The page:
Networks Wary of Time-Warner Merger Deal : NBC President Says Government Rules Give Proposed Giant Competitive Edge
The president of NBC said Monday that his company will ask Congress for the ability to compete on even terms with the giant entertainment company to be formed by the merger of Time Inc. and Warner Communications.
“We want equal treatment. . . . Our primary objective is a level playing field,” said Robert C. Wright, whose stated goal was echoed by CBS spokesman George Schweitzer.
The Time-Warner combination, disclosed over the weekend and still subject to government approval, caused reverberations at the three major networks, although ABC’s initial reaction was muted.
“We’re interested in it, we’re studying it, but we have nothing to add to the public discussion right now,” said Patty Matson, spokeswoman for Capital Cities/ABC Inc.
Both NBC and CBS noted that the proposed new entertainment giant, unlike the networks, isn’t subject to government rules that apply to the networks; this includes limits on entering the profitable program syndication markets domestically and overseas.
The proposed merger, Schweitzer said, is “a glaring example of how our competitors in this industry can build giant media companies while the three networks are restricted by outmoded and unfair government regulation.
“The networks couldn’t have done either side of this deal.”
Expires in 1990
He cited as examples the Federal Communications Commission’s ban on cable ownership by networks, and the FCC’s financial interest and syndication rules that bar them from syndicating programs in which they have a financial interest.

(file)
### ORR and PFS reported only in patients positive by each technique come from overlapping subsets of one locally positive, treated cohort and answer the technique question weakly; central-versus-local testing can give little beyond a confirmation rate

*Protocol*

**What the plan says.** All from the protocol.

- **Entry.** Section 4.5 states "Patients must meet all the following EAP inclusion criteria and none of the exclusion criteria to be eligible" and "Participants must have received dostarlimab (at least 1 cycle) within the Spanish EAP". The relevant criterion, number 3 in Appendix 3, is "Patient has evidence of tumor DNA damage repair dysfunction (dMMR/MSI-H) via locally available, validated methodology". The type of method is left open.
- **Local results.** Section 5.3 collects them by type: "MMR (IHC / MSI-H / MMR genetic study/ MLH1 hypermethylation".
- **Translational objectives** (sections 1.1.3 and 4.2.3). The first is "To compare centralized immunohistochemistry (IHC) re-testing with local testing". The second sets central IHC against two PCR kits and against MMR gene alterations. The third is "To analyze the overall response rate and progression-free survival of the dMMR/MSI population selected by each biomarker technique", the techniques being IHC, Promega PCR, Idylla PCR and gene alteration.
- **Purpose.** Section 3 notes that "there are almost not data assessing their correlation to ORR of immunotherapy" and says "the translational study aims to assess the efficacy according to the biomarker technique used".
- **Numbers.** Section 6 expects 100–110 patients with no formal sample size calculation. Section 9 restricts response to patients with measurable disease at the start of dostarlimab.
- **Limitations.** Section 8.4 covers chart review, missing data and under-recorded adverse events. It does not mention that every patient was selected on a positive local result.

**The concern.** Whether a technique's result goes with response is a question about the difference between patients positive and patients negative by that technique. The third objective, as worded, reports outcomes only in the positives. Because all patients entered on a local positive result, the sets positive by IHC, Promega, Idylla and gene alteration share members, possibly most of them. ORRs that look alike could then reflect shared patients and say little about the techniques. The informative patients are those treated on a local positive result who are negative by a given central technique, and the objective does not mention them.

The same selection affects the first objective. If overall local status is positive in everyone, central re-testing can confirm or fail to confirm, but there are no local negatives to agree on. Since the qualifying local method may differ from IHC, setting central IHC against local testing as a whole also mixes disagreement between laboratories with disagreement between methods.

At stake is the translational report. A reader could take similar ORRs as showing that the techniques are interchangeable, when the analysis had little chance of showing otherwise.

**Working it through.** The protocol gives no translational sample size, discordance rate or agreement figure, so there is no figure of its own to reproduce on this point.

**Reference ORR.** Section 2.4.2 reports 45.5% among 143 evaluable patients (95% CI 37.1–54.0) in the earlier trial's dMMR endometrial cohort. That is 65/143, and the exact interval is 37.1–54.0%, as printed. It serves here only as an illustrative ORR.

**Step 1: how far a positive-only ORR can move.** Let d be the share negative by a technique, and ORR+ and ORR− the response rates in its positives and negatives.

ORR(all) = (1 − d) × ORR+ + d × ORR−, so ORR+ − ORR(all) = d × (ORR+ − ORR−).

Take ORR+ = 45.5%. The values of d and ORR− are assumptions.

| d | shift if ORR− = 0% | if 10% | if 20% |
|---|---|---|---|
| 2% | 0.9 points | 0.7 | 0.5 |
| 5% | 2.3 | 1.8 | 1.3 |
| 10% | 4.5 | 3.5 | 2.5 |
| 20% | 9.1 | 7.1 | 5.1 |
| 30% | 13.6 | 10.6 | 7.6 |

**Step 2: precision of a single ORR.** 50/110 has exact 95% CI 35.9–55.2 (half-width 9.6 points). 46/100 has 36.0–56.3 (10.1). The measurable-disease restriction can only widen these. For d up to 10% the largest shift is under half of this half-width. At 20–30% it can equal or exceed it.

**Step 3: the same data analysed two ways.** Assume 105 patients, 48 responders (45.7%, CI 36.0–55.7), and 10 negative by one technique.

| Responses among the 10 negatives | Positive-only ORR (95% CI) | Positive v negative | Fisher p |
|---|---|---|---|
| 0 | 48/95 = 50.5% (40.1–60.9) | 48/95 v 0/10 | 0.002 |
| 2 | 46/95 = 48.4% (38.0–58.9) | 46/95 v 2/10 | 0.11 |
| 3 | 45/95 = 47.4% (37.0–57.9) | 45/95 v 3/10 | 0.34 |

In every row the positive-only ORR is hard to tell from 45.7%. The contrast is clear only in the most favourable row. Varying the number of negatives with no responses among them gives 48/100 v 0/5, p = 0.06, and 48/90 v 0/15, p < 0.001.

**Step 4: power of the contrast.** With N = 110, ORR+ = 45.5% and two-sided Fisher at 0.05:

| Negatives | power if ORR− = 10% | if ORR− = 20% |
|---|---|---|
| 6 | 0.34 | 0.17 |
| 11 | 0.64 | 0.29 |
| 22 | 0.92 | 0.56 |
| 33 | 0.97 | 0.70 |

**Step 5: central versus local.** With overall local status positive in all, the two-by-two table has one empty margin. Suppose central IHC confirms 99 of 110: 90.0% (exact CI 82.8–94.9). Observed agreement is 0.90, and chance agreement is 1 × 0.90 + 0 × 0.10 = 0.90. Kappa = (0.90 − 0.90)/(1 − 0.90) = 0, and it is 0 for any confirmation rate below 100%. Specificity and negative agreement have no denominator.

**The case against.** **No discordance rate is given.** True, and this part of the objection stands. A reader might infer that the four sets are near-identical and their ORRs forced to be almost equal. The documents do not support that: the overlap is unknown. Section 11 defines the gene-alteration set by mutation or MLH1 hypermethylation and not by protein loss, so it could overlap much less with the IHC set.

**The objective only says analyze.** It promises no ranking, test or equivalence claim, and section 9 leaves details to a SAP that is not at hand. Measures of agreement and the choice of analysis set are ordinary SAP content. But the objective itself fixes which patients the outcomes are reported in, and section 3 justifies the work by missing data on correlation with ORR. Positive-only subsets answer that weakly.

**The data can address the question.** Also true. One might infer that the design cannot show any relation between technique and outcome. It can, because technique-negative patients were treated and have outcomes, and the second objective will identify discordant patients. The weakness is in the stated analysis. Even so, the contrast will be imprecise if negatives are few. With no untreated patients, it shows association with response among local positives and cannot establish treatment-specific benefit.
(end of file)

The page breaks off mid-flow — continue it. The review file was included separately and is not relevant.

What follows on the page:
Under a Justice Department consent decree reached in the early 1970s, the networks also are limited--the restriction now is five prime-time hours each per week--in how much programming they can produce.
That limit is due to expire in November, 1990, “and we could make as much as we want,” Wright said. But it wouldn’t help, he added, because under the current rules the networks couldn’t syndicate the programs domestically.
Warner Bros. Television, which is owned by Warner Communications and includes Lorimar, has 17 network programs airing in prime time, among them “Dallas” and “Falcon Crest.”
Time owns Home Box Office and Cinemax Cable channels, which respectively serve 7,000 and 5,000 cable systems, and both Time and Warner Communications are among the nation’s largest owners of cable outlets.
“The attractiveness of these two companies is primarily the tremendous syndication business. . . . That’s the guts” of the proposed merger, Wright said.
In April, his company plans to start a new financial and sports cable service, CNBC. ABC owns 80% of the highly profitable ESPN cable sports service, while CBS has no cable programming ventures.
“Nobody knows at this point,” CBS’ Schweitzer replied when asked what impact the proposed Time-Warner merger might have on the networks. “But it’s certainly an exciting combination . . . and obviously we’ll be watching it with interest.”
He said no decision has been made yet whether CBS will seek action in Washington as the proposed merger makes its way through the regulatory process.
Wright, who is also NBC’s chief executive, spoke by phone from San Diego, where network executives are holding their annual management meeting. He said NBC will keep a close eye on that process.
“We would hope that whatever (federal agencies) review this, that they review it with an eye toward withdrawing any objections they had back in 1983 to the repeal” of the FCC’s financial-syndication rules, Wright said.
“The real issue is that we’re a network programming company, and we need the flexibility to produce, own, and sell those programs around the world,” he added.